Get An Immediate Bump In Sales

By changing the way that you talk to your web site visitors, you can turn your web site into a sales machine. Here are ten things that you can do today to increase your software sales.
Published: Mar 30, 2005
Author: Al Harberg

By changing the way that you talk to your Web site visitors, you can turn your Web site into a sales machine. Here are ten things that you can do today to increase your software sales:

(1) Tell your Web site visitors if your software will run on their computers.They're not going to spend a lot of time on your Web site if they can't tell if your software runs on Windows, UNIX/Linux or Palm OS. Tell them immediately, tell them often and tell them in terms they'll understand. Unless you're selling programmers' tools, don't use jargon like W2K or Win9x or 32-bit Windows.

(2) Tell them immediately how much your software costs, in terms that they'll understand.Saying that your software costs $24.95 narrows it down to US dollars, Canadian dollars, Hong Kong dollars and a few dozen others. Don't expect people to click through to your "buy now" page to find the price. Tell them.

(3) Tell them immediately what you're selling.If they can't figure it out in the first few seconds, they're going to hit their browser's "back" button, and find your competitors' sites. Don't waste their time talking about your mission statement, or yourcommitment to your customers. Tell them immediately how you can help them.

(4) Tell them about your software's benefits.Features are boring. Benefits are exciting. If your site says, "Widget is two inches by three inches by one-half inch," and your competitor's site says, "Widget fits easily into pocket or purse,' then your prospect is going to buy from your competitor. If you're selling business software, your site should be about saving time, saving money and doing things tomorrow that you can't do today. Talk about a mix of features and benefits, with a strong emphasis on benefits.

(5) Be credible.You would never give your credit card information to somebody who operated a "business" out of the trunk of their car in the corner of a shopping mall's parking lot. Many people won't give you their credit card information on the Internet unless they see your company name, postal address and phone number. If you look like you're hiding, then people won't buy from you. If you're using an e-commerce company to process your orders, then explain to your Web site visitors that you've chosen this company because of their long-term reputation for professionalism and security.

(6) Be up to date.If your Web site has 2004 copyright dates at the bottom of each page, or says, "In 2004 we plan to introduce..." then people will assume that your software is dated, and that you might be out of business. Sweep away the past, and keep your site up to date.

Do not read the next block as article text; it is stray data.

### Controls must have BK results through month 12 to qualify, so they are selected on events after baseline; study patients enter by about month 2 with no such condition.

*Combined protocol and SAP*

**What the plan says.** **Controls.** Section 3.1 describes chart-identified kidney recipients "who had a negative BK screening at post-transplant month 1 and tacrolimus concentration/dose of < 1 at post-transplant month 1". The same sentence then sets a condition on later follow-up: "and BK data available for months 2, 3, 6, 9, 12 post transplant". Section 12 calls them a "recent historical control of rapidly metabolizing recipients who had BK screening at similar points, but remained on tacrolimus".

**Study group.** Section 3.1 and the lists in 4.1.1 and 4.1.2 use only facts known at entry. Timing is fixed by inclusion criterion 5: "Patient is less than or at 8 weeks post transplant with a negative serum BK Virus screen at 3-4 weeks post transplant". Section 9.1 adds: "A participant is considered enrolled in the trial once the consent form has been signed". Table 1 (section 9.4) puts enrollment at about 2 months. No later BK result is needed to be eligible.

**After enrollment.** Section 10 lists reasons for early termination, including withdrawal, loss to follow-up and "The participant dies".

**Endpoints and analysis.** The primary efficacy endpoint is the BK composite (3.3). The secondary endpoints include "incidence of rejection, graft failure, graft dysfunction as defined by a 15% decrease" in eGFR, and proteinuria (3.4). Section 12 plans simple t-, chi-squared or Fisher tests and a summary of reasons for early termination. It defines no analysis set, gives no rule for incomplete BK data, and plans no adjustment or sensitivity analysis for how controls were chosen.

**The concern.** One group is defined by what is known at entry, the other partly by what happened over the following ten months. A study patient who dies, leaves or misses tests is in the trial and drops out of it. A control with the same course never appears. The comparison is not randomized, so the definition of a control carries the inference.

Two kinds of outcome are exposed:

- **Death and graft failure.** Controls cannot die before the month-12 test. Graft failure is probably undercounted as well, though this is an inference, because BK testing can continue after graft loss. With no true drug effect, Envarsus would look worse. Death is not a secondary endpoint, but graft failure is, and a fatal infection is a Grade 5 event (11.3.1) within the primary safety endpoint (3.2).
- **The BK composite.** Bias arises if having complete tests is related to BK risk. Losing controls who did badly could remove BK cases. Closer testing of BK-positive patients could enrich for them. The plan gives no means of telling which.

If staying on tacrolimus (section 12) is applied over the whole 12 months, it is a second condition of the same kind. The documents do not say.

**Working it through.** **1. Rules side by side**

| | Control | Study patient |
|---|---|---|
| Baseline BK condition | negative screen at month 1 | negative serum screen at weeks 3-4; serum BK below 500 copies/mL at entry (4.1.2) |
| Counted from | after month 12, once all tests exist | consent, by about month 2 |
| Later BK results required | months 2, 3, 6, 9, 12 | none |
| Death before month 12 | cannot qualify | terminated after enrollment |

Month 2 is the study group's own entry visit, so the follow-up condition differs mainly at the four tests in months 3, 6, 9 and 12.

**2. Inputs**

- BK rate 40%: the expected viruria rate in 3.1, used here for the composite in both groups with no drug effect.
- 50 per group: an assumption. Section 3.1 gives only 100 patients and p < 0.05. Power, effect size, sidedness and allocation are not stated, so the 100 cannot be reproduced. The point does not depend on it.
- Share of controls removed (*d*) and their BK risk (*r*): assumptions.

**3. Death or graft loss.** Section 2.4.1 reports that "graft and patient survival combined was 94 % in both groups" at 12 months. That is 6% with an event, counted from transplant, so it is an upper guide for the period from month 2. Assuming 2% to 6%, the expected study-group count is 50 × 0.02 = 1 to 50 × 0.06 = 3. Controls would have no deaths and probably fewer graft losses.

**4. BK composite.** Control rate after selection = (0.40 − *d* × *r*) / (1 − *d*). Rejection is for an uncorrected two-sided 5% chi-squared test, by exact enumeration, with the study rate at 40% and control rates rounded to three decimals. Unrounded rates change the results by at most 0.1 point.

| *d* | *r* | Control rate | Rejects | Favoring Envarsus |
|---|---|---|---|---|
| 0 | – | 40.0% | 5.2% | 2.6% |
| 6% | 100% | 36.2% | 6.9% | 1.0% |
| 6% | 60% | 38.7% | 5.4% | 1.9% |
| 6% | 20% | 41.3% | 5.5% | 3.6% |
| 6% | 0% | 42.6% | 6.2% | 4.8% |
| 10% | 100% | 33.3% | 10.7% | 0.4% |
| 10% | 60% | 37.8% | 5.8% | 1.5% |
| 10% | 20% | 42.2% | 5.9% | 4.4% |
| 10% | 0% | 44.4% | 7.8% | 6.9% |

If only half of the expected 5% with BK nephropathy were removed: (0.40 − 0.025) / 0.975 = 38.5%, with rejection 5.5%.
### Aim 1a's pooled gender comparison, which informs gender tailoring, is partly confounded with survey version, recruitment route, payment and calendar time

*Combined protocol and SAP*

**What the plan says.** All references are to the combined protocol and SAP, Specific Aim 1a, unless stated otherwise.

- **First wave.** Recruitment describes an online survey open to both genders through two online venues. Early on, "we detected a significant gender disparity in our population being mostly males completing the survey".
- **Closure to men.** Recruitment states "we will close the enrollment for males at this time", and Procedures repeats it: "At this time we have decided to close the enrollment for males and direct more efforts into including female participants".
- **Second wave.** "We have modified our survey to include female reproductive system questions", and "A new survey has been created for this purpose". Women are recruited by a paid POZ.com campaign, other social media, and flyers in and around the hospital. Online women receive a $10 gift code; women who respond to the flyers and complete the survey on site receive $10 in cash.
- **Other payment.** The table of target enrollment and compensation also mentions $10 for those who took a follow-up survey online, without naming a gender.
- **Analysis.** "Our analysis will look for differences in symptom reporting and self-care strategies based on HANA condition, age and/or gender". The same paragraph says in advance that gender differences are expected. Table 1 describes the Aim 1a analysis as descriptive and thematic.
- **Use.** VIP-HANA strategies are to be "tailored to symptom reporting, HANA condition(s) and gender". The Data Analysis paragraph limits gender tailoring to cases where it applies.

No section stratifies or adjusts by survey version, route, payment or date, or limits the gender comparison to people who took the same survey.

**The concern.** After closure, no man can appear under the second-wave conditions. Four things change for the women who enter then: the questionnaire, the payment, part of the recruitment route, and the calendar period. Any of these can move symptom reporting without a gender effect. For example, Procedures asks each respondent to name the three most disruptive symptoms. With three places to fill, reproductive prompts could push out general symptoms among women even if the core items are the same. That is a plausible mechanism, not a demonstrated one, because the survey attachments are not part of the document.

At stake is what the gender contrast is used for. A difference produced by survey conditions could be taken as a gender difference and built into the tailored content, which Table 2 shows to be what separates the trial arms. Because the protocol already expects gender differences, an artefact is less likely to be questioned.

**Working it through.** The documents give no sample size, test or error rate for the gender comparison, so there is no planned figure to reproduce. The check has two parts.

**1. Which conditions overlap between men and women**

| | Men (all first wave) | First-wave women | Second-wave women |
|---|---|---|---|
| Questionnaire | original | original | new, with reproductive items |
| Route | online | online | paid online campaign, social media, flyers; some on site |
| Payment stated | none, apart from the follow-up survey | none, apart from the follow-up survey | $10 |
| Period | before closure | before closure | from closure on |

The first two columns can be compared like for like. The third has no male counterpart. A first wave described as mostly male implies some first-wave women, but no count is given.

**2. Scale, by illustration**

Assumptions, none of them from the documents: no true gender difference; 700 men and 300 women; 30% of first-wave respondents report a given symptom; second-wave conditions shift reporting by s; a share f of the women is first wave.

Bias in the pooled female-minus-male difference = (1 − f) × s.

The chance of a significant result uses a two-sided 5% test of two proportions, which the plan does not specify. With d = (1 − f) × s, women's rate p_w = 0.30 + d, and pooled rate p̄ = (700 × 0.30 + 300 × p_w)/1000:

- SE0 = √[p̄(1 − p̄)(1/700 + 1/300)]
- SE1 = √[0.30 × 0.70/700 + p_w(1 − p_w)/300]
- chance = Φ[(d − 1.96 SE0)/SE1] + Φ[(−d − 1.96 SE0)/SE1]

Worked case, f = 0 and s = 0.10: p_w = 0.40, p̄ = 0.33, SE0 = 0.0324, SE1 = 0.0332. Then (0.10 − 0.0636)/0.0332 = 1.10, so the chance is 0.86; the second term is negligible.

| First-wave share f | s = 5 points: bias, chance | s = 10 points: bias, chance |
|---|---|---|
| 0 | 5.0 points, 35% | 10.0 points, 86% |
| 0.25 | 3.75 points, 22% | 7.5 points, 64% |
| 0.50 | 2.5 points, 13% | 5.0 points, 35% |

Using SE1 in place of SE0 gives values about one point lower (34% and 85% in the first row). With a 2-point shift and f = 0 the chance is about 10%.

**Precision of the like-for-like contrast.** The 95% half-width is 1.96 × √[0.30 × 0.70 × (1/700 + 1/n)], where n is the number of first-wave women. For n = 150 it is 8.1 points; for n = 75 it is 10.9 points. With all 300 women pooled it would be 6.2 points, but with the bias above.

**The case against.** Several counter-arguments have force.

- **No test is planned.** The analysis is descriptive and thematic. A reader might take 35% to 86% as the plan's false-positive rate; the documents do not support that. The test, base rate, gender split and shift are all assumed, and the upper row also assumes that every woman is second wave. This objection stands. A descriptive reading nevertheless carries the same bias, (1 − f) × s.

(7) Turn your program into a sales machine.If people install your software and ask, "What do I do next?" then you've lost the sale. Give them a quick-start path that they can follow. Give them tips that tell them why your software is hotter than its competitors. Provide them with sample files that they can play with. If the neatest thing about your game is the zappo-ray, keep track of whether or not users have tried it. If they've gone through an entire game level without zapping, then serve up a screen that reminds them about the zappo-ray. Do similar things with utilities, business apps, and all of your programs. Monitor users' behavior, and make them understand the important features and benefits of your software.

(8) Use your Web site to sell your software.Downloads are nice. One person in a hundred will eventually buy. But sales are even better. Most software is bought by people who haven't tried it first. People read about software in a magazine or newspaper, and they visit their local computer or office-supply store to buy it. Friends recommend software to friends, who buy it on their recommendations. Sales are about one hundred times better than downloads. Don't just ask for the download. Ask for the sale.

(9) Watch people as they visit your Web site.Ask friends and relatives to visit your site and tell you their impressions, as you watch silently. Find out what they like, what they dislike, and what confuses them.

(10) Watch people as they install your software and try to use it.See what they try to do first. Listen for the signs of frustration and confusion. Find out what makes them smile.Increasing your sales will be done by a series of small steps. While some of them will make a significant bump in your income, most ideas will add a couple of percent here and a couple of percent there. There are no magic formulas. There's just common sense and a little work.

About Al Harberg

Since 1984, Al Harberg has been president of DP Directory, Inc., a public relations firm that helps software developers use press releases to get publicity and sales.

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